In any event, the list of movies watched has 175 entries and 173 distinct movies. (Not rewatching more than two is certainly unusual for me.) Because I use Movie Lens I have ratings on their 5 star scale for each film I watched. The movies I had seen before averaged about 3.6 out of 5 and the new movies were 2.8 out of 5. This fits pretty well; folks would be less inclined to watch a movie again if they didn't like it well the first time and watching new movies can be hit or miss. Herewith, some thoughts on the movies.

Monday, January 22, 2018

Weekly Basho Haiku #4


today is the day
people grow older
first wintry shower

kyo bakiri
hito no toshi yore
hatsu shigure

~Basho

Translated by Jane Reichhold

Monday, January 15, 2018

Weekly Basho Haiku #3


building a bridge
between snow-covered mountains
white egrets

Hira Mikami
yuki sashiwatase
sagi no hashi

~Basho

Translated by Jane Reichhold

Monday, January 08, 2018

Weekly Basho Haiku #2


more reassuring
than in a dream
the real hawk

yume yori no
utsutsu no taka zo
tanomoshiki

~Basho

Translated by Jane Reichhold

Monday, January 01, 2018

Weekly Basho Posts

I'm going to be posting a weekly Basho haiku on the blog here each Monday in 2018. I've sampled these few poems from a book of his complete haiku translated and edited by Jane Reichhold. It's a great book with a lot of supplementary material as well. If there are errors in the Japanese transcriptions I'm placing below her English translations (or errors in the English, for that matter) it is entirely my fault and not hers and they probably crept in while I was typing the posts. If something seems off, drop me a line using the contact form below on the right. Rest assured, your e-mail will only be used for possibly e-mailing you back and for selling to Russian hackers. Hope you enjoy them.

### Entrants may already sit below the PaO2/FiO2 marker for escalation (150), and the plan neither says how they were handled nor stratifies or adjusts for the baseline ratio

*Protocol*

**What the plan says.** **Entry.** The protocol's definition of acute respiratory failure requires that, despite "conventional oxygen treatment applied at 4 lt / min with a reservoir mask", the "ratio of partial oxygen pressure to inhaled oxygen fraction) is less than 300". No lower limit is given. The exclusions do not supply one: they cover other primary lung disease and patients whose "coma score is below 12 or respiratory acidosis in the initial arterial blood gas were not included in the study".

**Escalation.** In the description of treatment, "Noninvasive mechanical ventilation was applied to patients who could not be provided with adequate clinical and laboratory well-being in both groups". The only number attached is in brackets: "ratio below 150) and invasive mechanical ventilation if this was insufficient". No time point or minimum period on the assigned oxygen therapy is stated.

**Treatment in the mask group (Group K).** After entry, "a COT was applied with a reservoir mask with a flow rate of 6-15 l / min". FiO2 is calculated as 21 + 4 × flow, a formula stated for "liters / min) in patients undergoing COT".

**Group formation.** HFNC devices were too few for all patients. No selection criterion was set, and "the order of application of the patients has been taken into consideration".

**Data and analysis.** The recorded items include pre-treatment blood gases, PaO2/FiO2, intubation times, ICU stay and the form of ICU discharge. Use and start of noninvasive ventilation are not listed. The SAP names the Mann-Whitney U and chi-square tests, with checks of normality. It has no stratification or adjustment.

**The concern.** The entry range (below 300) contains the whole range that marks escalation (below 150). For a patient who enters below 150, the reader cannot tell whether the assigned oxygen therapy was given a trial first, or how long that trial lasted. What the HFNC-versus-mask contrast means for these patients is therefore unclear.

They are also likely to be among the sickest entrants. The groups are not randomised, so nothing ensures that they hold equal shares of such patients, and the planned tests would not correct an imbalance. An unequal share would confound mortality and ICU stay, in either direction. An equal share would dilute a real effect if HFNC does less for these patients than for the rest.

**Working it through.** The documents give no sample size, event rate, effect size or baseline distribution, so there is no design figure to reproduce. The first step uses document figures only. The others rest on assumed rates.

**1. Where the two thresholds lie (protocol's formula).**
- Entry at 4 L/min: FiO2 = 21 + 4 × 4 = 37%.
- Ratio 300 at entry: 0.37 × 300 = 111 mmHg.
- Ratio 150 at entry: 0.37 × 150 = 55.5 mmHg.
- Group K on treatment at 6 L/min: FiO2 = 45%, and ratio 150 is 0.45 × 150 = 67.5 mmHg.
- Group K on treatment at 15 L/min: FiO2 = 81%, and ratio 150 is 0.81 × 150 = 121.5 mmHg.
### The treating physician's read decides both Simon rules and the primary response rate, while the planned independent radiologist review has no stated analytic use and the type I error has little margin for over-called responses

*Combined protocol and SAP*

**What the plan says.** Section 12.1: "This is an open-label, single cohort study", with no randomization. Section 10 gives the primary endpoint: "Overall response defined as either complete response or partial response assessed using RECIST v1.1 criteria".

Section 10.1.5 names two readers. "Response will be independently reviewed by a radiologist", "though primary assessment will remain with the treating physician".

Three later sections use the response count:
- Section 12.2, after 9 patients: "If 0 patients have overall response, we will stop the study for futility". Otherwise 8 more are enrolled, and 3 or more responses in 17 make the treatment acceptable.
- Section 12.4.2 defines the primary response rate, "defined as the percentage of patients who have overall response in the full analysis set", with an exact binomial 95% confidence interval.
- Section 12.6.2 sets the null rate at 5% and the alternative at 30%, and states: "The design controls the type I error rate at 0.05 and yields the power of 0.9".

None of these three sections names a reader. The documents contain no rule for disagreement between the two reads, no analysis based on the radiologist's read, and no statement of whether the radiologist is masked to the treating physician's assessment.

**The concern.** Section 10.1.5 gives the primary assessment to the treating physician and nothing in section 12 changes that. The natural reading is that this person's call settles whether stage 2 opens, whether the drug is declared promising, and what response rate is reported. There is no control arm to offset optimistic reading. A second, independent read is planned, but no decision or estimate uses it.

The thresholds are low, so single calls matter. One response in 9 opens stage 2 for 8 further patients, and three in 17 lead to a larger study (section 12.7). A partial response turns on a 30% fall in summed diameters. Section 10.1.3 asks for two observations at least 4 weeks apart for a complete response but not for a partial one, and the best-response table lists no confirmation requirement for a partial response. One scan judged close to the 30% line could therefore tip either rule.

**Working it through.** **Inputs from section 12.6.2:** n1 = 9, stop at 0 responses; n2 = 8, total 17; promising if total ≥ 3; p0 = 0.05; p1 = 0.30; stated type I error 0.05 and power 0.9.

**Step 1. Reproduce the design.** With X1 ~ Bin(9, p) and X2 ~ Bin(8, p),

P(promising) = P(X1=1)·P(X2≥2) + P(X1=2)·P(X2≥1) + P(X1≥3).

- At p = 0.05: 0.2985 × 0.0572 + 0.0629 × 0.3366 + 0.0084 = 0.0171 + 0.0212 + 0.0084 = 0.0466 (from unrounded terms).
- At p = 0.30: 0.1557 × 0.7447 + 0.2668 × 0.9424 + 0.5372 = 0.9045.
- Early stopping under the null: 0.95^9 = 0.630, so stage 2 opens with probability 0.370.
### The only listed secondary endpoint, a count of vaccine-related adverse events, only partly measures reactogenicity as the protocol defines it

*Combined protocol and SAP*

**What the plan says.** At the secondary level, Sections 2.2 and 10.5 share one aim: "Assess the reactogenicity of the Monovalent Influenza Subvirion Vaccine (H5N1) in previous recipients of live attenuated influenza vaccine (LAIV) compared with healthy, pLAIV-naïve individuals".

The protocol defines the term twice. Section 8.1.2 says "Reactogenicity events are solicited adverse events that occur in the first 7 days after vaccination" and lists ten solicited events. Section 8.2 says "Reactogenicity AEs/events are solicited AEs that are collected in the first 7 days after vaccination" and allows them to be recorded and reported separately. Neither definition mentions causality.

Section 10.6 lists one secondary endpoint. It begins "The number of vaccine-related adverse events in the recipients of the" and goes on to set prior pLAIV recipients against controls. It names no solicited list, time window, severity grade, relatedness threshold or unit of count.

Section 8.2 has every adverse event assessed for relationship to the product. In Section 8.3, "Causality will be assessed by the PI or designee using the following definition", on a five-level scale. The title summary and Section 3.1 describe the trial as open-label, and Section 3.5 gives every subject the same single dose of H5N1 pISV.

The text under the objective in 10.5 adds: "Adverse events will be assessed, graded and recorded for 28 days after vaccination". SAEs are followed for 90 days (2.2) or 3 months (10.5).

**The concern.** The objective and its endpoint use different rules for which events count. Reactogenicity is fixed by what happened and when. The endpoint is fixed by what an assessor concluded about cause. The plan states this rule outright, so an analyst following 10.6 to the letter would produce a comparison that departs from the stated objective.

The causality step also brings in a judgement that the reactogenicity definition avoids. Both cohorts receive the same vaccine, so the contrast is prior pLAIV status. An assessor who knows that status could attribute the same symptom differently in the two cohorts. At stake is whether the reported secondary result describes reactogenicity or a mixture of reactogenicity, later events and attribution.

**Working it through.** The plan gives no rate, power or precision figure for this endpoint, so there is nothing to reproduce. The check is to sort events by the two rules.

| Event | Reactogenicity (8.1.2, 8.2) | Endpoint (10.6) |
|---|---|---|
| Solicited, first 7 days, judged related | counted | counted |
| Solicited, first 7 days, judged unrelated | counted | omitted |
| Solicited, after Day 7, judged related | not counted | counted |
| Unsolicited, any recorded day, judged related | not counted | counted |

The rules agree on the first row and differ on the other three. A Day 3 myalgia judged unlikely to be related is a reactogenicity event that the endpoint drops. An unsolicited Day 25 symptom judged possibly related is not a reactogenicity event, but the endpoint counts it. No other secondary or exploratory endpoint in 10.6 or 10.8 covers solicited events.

Weekly Basho Haiku #1


in the night
meeting a thief who also stole
the end of the year

musubito ni
ota yo mo ari
toshi no kure

~ Basho

Translated by Jane Reichhold